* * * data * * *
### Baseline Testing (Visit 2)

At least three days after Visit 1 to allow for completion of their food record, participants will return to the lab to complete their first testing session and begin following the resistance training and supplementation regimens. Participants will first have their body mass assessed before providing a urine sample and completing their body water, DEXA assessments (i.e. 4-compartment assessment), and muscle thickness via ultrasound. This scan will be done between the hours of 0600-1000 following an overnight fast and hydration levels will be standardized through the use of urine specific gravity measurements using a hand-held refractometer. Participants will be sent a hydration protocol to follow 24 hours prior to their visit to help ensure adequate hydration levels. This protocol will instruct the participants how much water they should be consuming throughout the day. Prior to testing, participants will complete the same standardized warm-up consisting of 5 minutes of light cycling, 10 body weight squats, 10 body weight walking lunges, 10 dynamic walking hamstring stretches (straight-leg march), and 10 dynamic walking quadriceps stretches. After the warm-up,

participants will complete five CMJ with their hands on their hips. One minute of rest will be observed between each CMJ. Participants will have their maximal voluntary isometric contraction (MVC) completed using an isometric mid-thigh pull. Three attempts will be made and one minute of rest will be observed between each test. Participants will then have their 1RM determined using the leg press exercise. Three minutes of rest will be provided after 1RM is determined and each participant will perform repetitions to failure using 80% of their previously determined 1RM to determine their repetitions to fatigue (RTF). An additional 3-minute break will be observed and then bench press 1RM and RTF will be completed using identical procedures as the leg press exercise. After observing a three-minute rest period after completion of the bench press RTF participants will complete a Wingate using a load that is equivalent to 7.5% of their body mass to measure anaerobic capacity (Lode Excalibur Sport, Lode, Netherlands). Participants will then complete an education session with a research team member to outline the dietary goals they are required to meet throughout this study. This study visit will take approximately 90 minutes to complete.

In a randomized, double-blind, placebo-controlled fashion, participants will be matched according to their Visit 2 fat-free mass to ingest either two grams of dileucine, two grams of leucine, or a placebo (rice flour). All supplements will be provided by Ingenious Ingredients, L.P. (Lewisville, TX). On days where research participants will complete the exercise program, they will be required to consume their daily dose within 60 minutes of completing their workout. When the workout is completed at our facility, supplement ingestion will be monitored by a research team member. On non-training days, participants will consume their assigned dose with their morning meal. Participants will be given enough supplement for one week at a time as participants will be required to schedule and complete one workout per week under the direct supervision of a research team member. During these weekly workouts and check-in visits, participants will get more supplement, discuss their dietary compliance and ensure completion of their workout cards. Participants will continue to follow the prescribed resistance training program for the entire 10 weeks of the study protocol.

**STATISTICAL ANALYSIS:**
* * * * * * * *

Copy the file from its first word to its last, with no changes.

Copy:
### Baseline Testing (Visit 2)

At least three days after Visit 1 to allow for completion of their food record, participants will return to the lab to complete their first testing session and begin following the resistance training and supplementation regimens. Participants will first have their body mass assessed before providing a urine sample and completing their body water, DEXA assessments (i.e. 4-compartment assessment), and muscle thickness via ultrasound. This scan will be done between the hours of 0600-1000 following an overnight fast and hydration levels will be standardized through the use of urine specific gravity measurements using a hand-held refractometer. Participants will be sent a hydration protocol to follow 24 hours prior to their visit to help ensure adequate hydration levels. This protocol will instruct the participants how much water they should be consuming throughout the day. Prior to testing, participants will complete the same standardized warm-up consisting of 5 minutes of light cycling, 10 body weight squats, 10 body weight walking lunges, 10 dynamic walking hamstring stretches (straight-leg march), and 10 dynamic walking quadriceps stretches. After the warm-up,

participants will complete five CMJ with their hands on their hips. One minute of rest will be observed between each CMJ. Participants will have their maximal voluntary isometric contraction (MVC) completed using an isometric mid-thigh pull. Three attempts will be made and one minute of rest will be observed between each test. Participants will then have their 1RM determined using the leg press exercise. Three minutes of rest will be provided after 1RM is determined and each participant will perform repetitions to failure using 80% of their previously determined 1RM to determine their repetitions to fatigue (RTF). An additional 3-minute break will be observed and then bench press 1RM and RTF will be completed using identical procedures as the leg press exercise. After observing a three-minute rest period after completion of the bench press RTF participants will complete a Wingate using a load that is equivalent to 7.5% of their body mass to measure anaerobic capacity (Lode Excalibur Sport, Lode, Netherlands). Participants will then complete an education session with a research team member to outline the dietary goals they are required to meet throughout this study. This study visit will take approximately 90 minutes to complete.

In a randomized, double-blind, placebo-controlled fashion, participants will be matched according to their Visit 2 fat-free mass to ingest either two grams of dileucine, two grams of leucine, or a placebo (rice flour). All supplements will be provided by Ingenious Ingredients, L.P. (Lewisville, TX). On days where research participants will complete the exercise program, they will be required to consume their daily dose within 60 minutes of completing their workout. When the workout is completed at our facility, supplement ingestion will be monitored by a research team member. On non-training days, participants will consume their assigned dose with their morning meal. Participants will be given enough supplement for one week at a time as participants will be required to schedule and complete one workout per week under the direct supervision of a research team member. During these weekly workouts and check-in visits, participants will get more supplement, discuss their dietary compliance and ensure completion of their workout cards. Participants will continue to follow the prescribed resistance training program for the entire 10 weeks of the study protocol.

**STATISTICAL ANALYSIS:**